HAVRE DE GRACE, Md. - Birdie Kim, Angela Park and Kim Saiki-Maloney share the lead at the McDonald's LPGA Championship entering the second round today, after shooting opening round 67s to go five-under-par in the LPGA Tour's second major of the year.
Four players are tied for second at 4-under-par: Laura Davies, Karrie Webb, Stacy Prammanasudh and Kraft Nabisco champion Morgan Pressel.
World No. 1 Lorena Ochoa recorded four birdies and three bogeys to post a 1-under 71. Annika Sorenstam, playing only her second tournament after being sidelined with a back injury, sits at 2-under-par, after an opening round 70 that included four birdies and two bogeys.
Of course, the most talked about first-round score here at Pete Dye's Bulle Rock, 40 miles from Baltimore, belonged to embattled teen Michelle Wie, who shot a 1-over-par 73. Wie, easily the biggest story thus far at this year's tournament - after her controversial withdrawal from last week's Ginn Tribute - had a roller-coaster first round. There were three bogeys and a double bogey on her card, but also moments of brilliance, including birdies at Nos. 1, 8, 16 and 18.
"It was great today," Wie said after her round. "I actually hit some really good shots, I built a lot of confidence off of them ... I'm definitely not 100 percent right now, and I'm just going to work on it, work on it and hopefully tomorrow is going to be better than today."
The birdies were flying during Round 1. Thirty seven players shot under par in the first round, and 12 went 69 or lower.
"There are definitely opportunities out there," Pressel said, having taken the steady way herself with a four-birdie, no-bogey 68 to set herself up with a good chance of being in contention for her second major of the season going into the weekend.
"It was a little windy, but not too bad," Pressel continued. "And the course isn't really firm and fast, it's a little receptive. So in that sense, you can be a little bit more aggressive in going at pins, and the greens are rolling great."
It seemed that safe play was the right play for many players. Wie, for instance, left her driver sheathed the entire round, clearly not wanting a repeat of last week, when horrendous tee shots contributed to a score of 14-over-par before Wie withdrew, saying she had slightly re-injured her wrist.
"I just felt like there was no need (for driver in the first round)," Wie said. "I chose clubs to hit the fairway."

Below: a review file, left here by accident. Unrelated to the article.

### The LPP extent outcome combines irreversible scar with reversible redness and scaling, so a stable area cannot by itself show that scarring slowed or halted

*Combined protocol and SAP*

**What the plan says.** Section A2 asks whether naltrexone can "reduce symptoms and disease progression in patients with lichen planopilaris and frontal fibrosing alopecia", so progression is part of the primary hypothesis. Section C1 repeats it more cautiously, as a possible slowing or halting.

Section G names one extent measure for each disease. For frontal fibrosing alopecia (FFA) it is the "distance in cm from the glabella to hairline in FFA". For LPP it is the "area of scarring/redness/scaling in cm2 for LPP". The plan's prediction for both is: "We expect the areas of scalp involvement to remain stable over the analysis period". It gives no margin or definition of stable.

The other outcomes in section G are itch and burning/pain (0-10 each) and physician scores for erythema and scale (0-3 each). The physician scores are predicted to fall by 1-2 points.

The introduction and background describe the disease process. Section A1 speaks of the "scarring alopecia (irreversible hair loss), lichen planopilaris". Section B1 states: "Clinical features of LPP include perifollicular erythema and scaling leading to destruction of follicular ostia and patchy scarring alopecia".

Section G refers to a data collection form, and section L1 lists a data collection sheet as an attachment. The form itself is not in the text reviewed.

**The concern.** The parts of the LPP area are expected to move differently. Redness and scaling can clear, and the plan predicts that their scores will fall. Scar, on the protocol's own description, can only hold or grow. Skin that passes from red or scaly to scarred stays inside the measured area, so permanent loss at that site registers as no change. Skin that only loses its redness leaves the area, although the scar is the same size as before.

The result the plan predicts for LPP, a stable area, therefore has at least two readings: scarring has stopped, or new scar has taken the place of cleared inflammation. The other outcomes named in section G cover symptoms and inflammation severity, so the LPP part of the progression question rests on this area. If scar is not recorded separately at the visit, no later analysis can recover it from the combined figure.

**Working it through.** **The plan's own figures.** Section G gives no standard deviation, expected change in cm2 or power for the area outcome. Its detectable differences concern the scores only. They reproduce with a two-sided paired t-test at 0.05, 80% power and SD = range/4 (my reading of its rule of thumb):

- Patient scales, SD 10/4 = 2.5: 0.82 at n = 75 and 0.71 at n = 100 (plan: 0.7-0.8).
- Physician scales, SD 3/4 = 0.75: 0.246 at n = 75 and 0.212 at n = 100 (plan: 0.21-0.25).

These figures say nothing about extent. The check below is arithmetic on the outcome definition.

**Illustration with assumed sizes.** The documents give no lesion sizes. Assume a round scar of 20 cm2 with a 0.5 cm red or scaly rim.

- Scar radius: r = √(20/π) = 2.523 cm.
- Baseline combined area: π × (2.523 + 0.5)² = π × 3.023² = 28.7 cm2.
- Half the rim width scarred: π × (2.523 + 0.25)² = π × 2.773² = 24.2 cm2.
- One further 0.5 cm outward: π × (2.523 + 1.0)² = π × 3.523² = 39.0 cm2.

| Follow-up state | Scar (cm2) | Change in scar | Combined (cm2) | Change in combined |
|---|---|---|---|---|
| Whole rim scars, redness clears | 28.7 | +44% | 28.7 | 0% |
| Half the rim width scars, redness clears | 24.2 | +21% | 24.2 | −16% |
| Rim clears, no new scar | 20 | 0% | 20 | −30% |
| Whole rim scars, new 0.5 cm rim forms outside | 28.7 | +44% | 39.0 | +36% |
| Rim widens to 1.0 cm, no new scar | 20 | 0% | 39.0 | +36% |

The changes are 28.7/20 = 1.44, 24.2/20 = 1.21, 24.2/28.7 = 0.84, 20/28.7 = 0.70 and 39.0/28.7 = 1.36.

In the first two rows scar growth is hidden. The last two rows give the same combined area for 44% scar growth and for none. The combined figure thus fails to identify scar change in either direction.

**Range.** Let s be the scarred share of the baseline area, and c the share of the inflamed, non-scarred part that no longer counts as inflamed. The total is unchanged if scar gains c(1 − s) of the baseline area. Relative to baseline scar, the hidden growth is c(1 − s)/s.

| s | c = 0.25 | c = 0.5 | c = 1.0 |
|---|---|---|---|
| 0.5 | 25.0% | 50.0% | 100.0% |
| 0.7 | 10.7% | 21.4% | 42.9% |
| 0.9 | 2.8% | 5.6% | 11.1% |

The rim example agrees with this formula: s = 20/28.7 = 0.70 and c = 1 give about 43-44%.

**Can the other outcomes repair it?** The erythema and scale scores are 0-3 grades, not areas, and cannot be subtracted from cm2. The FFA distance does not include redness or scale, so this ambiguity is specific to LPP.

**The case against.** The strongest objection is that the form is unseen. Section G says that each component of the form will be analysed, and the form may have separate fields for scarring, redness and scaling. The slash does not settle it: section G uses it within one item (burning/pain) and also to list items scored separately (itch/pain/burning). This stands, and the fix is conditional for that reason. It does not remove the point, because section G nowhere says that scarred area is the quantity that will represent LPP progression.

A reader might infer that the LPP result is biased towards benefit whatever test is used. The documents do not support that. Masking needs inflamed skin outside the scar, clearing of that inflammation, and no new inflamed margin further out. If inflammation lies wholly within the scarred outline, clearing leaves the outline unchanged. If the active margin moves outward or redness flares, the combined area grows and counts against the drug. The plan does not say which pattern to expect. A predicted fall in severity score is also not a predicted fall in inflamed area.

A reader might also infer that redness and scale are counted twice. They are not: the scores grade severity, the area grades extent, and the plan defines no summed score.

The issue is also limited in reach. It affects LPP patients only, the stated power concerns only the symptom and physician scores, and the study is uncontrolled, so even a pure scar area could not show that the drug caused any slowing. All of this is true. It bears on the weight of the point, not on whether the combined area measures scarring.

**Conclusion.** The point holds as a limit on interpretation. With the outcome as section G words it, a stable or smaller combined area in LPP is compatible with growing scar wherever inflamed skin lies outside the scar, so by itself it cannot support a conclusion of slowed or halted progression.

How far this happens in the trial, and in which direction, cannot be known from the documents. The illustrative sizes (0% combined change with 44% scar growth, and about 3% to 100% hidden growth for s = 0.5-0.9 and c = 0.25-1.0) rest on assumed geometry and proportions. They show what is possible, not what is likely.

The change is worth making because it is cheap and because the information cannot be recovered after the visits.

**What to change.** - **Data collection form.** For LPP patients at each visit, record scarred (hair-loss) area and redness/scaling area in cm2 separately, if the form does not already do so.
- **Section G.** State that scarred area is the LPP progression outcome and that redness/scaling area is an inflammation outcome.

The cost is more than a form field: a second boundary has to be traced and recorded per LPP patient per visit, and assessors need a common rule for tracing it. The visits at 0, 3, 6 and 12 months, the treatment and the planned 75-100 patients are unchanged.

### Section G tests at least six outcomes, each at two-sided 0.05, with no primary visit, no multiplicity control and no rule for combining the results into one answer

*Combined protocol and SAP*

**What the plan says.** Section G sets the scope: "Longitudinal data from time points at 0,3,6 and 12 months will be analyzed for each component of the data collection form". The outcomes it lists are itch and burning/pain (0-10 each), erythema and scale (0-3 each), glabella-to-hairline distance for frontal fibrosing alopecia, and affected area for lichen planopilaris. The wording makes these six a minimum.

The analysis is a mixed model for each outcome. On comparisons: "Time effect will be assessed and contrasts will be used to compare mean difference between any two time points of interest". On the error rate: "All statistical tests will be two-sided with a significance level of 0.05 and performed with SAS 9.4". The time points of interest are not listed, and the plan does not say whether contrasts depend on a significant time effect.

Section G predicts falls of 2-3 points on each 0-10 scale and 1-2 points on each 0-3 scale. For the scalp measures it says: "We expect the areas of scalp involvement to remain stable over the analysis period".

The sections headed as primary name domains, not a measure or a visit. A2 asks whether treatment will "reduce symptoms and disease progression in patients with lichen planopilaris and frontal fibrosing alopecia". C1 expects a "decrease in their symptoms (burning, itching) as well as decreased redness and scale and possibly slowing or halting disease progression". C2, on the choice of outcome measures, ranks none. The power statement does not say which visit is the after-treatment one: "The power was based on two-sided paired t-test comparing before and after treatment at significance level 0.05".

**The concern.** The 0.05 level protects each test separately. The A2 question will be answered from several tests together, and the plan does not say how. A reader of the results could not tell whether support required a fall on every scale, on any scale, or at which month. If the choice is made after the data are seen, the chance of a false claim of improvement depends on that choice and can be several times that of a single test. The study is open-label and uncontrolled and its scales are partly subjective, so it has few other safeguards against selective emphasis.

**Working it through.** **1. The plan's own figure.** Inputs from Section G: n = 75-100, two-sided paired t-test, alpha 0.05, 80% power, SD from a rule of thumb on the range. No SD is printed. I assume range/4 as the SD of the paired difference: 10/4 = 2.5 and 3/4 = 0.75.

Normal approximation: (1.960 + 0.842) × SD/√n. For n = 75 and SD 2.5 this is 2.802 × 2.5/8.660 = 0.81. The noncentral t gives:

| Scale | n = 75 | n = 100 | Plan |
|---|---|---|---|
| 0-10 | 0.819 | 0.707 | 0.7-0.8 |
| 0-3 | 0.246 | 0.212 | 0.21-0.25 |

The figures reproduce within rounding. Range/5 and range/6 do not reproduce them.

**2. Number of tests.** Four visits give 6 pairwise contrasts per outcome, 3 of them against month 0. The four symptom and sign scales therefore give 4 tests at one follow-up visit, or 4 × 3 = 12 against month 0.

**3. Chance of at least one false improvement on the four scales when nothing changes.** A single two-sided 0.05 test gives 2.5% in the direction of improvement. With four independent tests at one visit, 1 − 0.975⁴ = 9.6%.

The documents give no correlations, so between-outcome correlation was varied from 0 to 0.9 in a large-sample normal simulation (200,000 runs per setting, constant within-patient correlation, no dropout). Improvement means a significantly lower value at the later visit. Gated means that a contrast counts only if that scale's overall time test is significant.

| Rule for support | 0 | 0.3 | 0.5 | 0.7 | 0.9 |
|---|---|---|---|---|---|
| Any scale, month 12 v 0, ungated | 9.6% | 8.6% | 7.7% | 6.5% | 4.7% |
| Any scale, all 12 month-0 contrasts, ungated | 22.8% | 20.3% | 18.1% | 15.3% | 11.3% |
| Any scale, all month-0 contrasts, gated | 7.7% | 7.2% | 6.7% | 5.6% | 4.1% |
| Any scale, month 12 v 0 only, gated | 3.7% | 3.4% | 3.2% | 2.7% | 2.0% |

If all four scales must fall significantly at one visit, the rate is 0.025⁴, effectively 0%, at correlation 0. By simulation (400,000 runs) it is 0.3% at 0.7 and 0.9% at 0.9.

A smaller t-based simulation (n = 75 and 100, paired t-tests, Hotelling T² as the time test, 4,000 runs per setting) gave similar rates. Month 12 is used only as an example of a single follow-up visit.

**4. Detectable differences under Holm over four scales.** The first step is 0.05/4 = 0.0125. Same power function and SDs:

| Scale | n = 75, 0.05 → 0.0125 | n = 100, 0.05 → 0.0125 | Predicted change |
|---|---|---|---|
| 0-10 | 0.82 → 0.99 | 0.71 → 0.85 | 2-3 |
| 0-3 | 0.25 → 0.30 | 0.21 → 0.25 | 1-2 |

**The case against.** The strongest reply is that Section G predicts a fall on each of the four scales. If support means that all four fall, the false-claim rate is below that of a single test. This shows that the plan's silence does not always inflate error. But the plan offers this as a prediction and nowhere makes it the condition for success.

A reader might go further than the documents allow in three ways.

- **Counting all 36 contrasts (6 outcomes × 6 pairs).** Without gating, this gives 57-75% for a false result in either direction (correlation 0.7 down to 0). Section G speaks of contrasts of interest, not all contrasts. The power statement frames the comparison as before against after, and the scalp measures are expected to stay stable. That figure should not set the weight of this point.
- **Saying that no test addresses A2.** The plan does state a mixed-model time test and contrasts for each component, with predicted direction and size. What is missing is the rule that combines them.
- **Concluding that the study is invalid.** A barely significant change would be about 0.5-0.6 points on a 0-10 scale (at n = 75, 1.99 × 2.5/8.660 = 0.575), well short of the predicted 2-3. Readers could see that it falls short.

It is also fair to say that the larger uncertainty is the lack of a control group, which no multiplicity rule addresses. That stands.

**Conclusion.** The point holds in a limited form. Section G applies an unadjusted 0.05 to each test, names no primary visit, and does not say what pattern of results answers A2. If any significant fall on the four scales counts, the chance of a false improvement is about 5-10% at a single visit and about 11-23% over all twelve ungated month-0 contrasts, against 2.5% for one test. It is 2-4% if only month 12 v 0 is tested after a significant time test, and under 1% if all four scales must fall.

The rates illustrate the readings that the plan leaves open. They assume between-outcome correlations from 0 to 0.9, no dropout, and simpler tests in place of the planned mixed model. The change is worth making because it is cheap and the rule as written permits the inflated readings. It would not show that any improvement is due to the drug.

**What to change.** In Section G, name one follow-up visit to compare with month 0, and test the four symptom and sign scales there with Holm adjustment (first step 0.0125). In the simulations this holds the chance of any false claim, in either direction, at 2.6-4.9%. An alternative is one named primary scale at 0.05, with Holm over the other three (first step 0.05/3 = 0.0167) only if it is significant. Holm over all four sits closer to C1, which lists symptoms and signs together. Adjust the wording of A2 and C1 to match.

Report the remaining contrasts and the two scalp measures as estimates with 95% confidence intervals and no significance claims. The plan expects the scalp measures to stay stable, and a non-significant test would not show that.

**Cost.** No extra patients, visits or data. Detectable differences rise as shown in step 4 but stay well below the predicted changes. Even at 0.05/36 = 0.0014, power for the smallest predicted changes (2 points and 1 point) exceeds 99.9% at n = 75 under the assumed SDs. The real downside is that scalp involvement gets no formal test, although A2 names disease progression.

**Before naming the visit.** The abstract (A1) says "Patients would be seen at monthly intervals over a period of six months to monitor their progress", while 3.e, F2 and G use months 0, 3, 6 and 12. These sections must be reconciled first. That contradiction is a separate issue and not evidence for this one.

Not everyone played it safe: Davies, the veteran Briton, gripped-it and ripped-it on many holes, and it worked - mostly. The 43-year-old put up seven birdies, and also four bogeys.
"It looks a little bit wild," Davies said. "But ..."
South Korea's Kim, living up to her first name, had six birdies on her round. But she had to work for some of them. After an 8-iron approach on the par-4 16th, Kim rolled in a nine-footer. On the par-3 17th, she went with 7-iron off the tee, and hit to 36 feet from the pin. She rolled in that one too. Another 8-iron approach on the par-4 18th, another nine-footer, and another birdie.
"I'm playing very steady today," the 2005 US Women's Open winner told reporters. "Just hit the fairways, make the greens and just make the birdies and make an easy par. The first 18, I just played easy golf today."
Saiki-Maloney, a 15-year-veteran of the tour, has struggled this year, missing six of nine cuts. Her opening round was nearly flawless: one bogey, and six birdies. Brazilian Park, a tour rookie, also posted one bogey and six birdies on her round, and told reporters that having the early lead is one thing, but that Sunday is a long way off.
"No matter what, doesn't matter which round you're on, first round, second round, third round, fourth round; the tournament is not over until you make the last putt," she said.
Defending champion Se Ri Pak failed to put anything significant together in her first round, and is at 1-over-par.
June 8, 2007
Chris Baldwin keeps one eye on the PGA Tour and another watching golf vacation hotspots and letting travelers in on the best place to vacation.
Anyone looking back at the final scores of the 2009 Ricoh Women's British Open at Royal Lytham and St. Anne's will almost certainly come to the wrong conclusion that this was a comfortable three-shot win for Catriona Matthew. It was anything but as the seemingly imperturbable Scot struggled to hit a fairway throughout the final round and was only rescued by some superb recovery shots and a bunch of astonishing long putts.
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